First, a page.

The convergence of the “Internet of Things” and financial services industry not only expands technological possibilities but also raises serious ethical questions about the security of consumers’ data. Financial companies need to be ready for concerns of customers who are not prepared for the level of connectivity in this new frontier.
Up to now, technological innovations in financial products have been centered on familiar means of consumption through fairly straightforward hardware with screens: a laptop, a smartphone, maybe a watch.
But the rise of IoT — which connects the Internet to a whole variety of physical objects — puts us in relatively unchartered territory in terms of the means for consumers to access financial services. With the prospect of every physical thing being connected to the Internet, we need to think about how financial products merge into physical products to the point that they are one and the same. We need to do more than champion the standard technological advantages and think critically about the social implications.
First let’s start with trying to understand exactly what IoT is. According to the International Telecommunication Union, a United Nations agency, IoT is “the network of physical objects or ‘things’ embedded with electronics, software, sensors, and network connectivity, which enables these objects to collect and exchange data.”
As IoT grows, fewer and fewer devices will have the traditional screen so central to how we build financial software today. IoT is both physically tiny — think the radio-frequency chips in currency notes — and massive, like smart security systems on Wall Street. It creates a relationship between the physical and the digital that’s never been seen before. That closer relationship has a significant effect on the collecting and exchanging of data.
We already saw a huge growth in data transmission and collection when screen-based devices were connected to create the Internet. Now imagine what that growth will look like when every physical thing has an Internet connection. Will all IoT technologies produce mountains of data? No. But the data they do produce will almost certainly become another massive stream contributing to the big data river. The Ohio to the Mississippi, if you will.
As that stream merges into the river, financial services companies exploring IoT technologies need to think about honest, transparent and appropriate data use — as they should for all their products. Much of that starts with user education. IoT and big data are going to dovetail deeply, feeding each other’s growth to create even more connectedness. Financial services companies that recognize this convergence and prioritize education and transparency will establish trust with their customers and find IoT success in the long run.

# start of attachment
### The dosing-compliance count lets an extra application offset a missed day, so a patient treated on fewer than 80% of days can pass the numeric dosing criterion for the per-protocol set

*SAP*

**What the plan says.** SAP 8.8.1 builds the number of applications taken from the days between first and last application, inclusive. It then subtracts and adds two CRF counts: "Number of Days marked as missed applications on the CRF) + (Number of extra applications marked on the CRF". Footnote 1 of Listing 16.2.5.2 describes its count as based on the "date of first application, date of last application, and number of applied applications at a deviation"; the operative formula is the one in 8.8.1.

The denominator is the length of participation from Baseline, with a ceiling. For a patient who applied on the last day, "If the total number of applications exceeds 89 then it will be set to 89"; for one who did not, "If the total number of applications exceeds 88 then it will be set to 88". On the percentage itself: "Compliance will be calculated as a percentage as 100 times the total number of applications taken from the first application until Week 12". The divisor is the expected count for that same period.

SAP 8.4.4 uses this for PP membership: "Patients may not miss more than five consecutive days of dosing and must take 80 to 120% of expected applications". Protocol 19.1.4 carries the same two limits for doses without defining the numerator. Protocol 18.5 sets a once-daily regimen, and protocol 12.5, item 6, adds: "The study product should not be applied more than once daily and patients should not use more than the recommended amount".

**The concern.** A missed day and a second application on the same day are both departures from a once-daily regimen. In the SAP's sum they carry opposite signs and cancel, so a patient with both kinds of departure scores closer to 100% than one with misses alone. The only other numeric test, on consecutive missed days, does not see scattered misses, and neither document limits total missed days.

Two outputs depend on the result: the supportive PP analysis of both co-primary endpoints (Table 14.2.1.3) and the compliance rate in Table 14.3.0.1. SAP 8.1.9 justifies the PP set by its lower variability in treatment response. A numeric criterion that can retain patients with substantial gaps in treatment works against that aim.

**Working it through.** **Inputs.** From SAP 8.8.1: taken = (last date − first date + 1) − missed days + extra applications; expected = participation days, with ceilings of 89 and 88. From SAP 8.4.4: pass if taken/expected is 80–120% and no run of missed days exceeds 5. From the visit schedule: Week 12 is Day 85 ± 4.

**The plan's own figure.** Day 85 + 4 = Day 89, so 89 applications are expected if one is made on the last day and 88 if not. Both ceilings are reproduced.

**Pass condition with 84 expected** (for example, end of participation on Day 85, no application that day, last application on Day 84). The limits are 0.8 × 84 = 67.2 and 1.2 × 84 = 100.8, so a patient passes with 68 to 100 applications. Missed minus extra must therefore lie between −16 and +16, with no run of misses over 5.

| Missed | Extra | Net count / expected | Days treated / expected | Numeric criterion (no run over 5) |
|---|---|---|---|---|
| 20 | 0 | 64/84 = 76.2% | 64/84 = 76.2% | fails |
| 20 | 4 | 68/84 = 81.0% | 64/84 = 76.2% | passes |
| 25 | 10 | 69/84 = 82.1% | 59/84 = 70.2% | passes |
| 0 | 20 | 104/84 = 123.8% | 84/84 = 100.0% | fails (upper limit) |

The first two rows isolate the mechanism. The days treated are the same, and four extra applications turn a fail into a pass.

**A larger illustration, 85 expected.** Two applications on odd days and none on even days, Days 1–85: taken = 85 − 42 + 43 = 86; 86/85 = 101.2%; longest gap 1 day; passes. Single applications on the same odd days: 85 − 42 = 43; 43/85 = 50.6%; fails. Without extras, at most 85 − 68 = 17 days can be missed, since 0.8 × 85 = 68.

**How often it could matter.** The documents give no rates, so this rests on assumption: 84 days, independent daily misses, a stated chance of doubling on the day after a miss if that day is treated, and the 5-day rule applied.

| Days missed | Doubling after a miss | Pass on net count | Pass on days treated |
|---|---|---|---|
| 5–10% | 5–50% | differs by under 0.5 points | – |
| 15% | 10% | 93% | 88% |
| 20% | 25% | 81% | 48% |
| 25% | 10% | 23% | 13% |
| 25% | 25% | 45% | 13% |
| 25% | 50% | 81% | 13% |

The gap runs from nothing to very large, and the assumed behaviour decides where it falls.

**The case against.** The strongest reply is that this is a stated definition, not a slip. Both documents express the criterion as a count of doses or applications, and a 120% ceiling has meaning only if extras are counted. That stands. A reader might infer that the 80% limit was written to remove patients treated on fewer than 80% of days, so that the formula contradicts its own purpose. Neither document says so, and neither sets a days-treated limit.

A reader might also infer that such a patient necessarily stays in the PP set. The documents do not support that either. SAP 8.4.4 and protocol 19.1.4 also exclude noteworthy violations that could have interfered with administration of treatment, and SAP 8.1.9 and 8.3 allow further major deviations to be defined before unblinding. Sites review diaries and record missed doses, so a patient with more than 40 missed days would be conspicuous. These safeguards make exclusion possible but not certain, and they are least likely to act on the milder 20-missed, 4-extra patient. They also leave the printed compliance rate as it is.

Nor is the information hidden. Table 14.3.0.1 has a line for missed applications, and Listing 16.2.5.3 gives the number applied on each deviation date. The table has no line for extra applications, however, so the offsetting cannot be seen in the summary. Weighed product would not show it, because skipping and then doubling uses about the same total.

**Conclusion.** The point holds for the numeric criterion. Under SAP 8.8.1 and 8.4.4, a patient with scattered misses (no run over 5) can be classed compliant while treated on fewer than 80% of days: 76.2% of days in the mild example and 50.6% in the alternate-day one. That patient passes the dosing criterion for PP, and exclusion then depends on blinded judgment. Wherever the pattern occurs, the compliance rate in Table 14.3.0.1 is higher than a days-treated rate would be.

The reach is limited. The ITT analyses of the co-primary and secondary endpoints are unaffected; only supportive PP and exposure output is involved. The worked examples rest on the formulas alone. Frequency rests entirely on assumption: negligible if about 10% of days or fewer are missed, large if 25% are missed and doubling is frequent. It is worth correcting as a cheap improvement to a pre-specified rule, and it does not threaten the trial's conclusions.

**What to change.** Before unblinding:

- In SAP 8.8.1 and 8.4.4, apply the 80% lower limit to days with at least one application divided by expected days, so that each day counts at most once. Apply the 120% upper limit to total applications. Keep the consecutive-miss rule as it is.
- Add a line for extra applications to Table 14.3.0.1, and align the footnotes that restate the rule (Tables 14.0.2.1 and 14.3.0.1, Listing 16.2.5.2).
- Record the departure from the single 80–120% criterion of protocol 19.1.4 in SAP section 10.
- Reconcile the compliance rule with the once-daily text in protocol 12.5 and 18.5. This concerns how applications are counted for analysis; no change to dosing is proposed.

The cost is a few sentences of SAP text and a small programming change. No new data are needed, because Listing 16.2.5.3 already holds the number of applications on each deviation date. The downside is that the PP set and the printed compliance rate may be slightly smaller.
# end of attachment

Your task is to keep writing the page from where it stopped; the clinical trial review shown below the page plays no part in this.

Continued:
Early in the first digital revolution, few conceived of the privacy and security issues we now face on a regular basis. Yet companies have tried to adapt. For example, Internet companies developed smarter spam filters in response to consumers having sent sensitive account information to email phishers that they thought they were sending to banks.
Security and data privacy must be primary features of fintech products on the IoT rather than afterthoughts that are developed to react to attacks. This will be even more crucial for physical objects than it was for screen-based devices if one considers the out-of-sight nature of embedded devices and the sensitivity of financial data. A screen doesn’t make a technology any more or less secure, but when users are actively interacting with a screen, we can generally assume that they are more cognizant of what they’re doing.
And with IoT, it’s likely that things we traditionally think of as being very private or personal will be turned into data. A non-IoT example? The streaming audio service that automatically posts what you’re listening to on your Facebook feed. Maybe I don’t want everybody knowing I listen to Milli Vanilli three times a day, for instance. A hypothetical IoT example might be your refrigerator sharing what you take out of it. Does a third-party financial app need to know that? As data transmits and is collected and is analyzed by companies, motivations can vary widely.
How the individual consumer controls what financial data is available, and to what parties, is just one of the questions financial companies need to answer before their products become even more implanted in the connected world.
This article was written by Shahrukh Tarapore from American Banker and was licensed by Bloomberg.